More people died that day than on any day before, but when it ended, the American/Canadian War was over, and the border was awash in roses.


Failure Of Flappy Bird

By John Scalzi

May 30, 2029:

Dear Antares Corporation:

I am writing to complain about the Imprint 3S phone I bought last week. It is, without a doubt, the single greatest hunk of junk I’ve ever owned. Let me count the ways:

1. The Imprint does not slide easily onto my ear rail. I had to jam it in before it clicked, nearly pulling the rail out of my skin. That’s a failure of ergodynamics right there.

2. It took five tries to get the Imprint to connect to my neural network despite the fact that my neural network is from Verizon, which you supposedly support. I finally had to go into the Verizon shop and let their technician fiddle with my network. I don’t like letting retail workers into my head.

3. The synesthesia module sucks. Not every letter, number, and emotional state should smell like oranges. Only the letter A, the number 6, and “Happy but Wistful.” That should be obvious.

4. Russian Viagra spam. It’s in my brain. It won’t turn off. And no, I didn’t go to “one of those sites.” And even if I did, maybe, once, TOTALLY BY ACCIDENT, I was assured the Imprint’s antivirus program would catch this stuff. Now I have to make an appointment to get that neural path excised. That’s expensive, and also, someone has to cut into my brain with lasers, which I don’t enjoy.

5. I was told that Flappy Bird would come free with this phone. It didn’t. I am especially upset about this.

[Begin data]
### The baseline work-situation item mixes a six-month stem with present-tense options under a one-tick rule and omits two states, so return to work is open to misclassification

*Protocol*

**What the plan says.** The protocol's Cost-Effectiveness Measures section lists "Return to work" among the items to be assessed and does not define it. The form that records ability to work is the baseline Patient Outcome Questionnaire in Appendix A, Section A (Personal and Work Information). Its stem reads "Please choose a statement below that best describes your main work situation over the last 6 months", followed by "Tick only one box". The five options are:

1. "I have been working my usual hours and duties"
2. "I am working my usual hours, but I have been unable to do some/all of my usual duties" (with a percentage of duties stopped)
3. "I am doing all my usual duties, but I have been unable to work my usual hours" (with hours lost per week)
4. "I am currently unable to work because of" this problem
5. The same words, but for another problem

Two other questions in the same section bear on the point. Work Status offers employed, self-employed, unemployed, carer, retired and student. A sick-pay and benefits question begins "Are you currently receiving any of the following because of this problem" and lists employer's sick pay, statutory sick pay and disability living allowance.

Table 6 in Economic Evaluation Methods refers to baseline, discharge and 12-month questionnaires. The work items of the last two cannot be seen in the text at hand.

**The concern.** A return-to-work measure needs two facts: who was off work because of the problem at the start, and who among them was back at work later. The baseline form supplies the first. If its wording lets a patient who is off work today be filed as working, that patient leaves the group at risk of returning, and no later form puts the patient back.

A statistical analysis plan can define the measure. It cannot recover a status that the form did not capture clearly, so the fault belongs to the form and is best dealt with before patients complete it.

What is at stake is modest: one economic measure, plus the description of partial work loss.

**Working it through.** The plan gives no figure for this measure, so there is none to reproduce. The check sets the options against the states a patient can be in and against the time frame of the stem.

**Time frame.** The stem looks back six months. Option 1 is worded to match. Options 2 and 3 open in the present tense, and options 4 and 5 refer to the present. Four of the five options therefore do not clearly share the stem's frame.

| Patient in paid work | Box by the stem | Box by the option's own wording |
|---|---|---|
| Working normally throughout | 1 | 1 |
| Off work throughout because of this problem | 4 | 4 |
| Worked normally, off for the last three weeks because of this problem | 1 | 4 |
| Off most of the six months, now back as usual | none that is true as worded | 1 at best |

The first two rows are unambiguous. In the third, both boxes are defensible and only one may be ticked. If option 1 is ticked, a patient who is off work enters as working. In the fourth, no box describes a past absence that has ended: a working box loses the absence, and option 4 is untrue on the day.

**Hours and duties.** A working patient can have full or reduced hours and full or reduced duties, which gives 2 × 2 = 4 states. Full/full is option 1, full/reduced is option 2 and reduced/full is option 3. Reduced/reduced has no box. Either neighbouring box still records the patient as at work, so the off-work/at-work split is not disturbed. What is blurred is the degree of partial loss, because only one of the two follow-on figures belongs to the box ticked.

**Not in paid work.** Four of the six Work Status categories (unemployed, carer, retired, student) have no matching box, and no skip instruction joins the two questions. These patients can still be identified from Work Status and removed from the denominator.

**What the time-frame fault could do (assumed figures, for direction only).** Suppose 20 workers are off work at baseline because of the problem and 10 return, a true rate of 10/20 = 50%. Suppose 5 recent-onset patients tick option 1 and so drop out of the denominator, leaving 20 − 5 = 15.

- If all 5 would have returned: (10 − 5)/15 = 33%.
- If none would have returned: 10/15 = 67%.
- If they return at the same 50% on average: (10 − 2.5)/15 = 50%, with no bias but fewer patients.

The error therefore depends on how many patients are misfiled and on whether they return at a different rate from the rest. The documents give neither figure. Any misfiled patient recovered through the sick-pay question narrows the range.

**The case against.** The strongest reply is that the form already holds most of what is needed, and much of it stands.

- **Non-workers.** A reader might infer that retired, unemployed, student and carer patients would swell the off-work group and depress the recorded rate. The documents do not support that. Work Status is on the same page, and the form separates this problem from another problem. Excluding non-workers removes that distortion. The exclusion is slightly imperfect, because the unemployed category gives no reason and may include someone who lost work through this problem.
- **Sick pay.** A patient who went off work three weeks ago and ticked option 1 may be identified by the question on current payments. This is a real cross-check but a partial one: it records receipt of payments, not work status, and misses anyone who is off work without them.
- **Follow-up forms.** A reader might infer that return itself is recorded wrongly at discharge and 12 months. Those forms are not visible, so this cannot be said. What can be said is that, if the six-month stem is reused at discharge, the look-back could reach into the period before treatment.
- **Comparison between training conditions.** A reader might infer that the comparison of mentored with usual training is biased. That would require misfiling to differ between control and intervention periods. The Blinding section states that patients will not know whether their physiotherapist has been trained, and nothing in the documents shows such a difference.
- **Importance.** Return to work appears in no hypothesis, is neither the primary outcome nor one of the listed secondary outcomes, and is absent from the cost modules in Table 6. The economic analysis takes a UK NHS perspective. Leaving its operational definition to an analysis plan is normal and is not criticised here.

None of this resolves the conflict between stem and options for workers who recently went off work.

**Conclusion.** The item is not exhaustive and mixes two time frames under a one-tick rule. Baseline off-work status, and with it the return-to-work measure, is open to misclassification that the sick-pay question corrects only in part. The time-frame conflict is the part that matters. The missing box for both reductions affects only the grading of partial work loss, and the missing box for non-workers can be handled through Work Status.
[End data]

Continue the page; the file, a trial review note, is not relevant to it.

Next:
Please fix all these things. Also, I would like a refund. Also, Flappy Bird. Thank you.


John Scalzi


Expensive Tastes

By Mary Robinette Kowal

Renee scowled at the vertical garden lining the promenade of the space station. Plants twisted out of the walls in a dense, glorious chaos. Passersby steered clear of the gnawed carrots littering the walkway, afraid of being fined for poaching.

Admiring the greenery was a perk of living on the resort station Juvela. Eating it was reserved for the wealthy. And as head gardener, Renee was responsible for protecting the greens.

With a silent prayer, she pushed aside a curtain of pole beans to check her trap. It had taken a chunk out of her budget to have the wire cage shipped up to orbit from Earth but . . . Renee grinned.

A plump escapee from the cuniculture habitat on level seven stared back at her innocently from within the trap.

“Finders, keepers.” She had a budget shortfall to make up, thanks to the cage and replanting, so this was welcome luck. Someone would pay a lot for a fat carrot-fed rabbit.



"Amidst the carbon scrubbers and water generators of the future, we may still find time for drives in the country."Peter Bollinger



By Scott Lynch

I’m spending my hundredth birthday on a black-sand beach with no network connections, trying not to turn into an iceberg. That’s one of the kinder things they call us, icebergs, because we freeze in our ways and drift apart from the world.

There are several generations of us now, medically enhanced geriatrics, like electroplated layers around the great mass of poor, young humanity. We don’t mingle as much as I once expected; the pop-culture gap between 120 and 80, if you think about it, is like the gap between World War II and punk rock. We stick to our own layers. We get weirder and weirder.

Yeah, it’s not the physical side of longevity that troubles those of us with money. I’m a walking sci-fi story: I’ve had myocyte regeneration, bone recalcification, and DNA-repair enzyme treatments, not to mention two knee replacements. I don’t get sick much. It’s the mind that goes, even worse than it did back before artificial superannuation. We have so much more time in which to lose it!

We get emotionally brittle, lonely, and paranoid. Everyone we know who couldn’t afford or endure the treatments dies. Entire cultures fade away to scraps of noise in our heads. The shifting facts of life are like a waterfall of information, and we bob and flail underneath it, never actually sinking. We go spooky.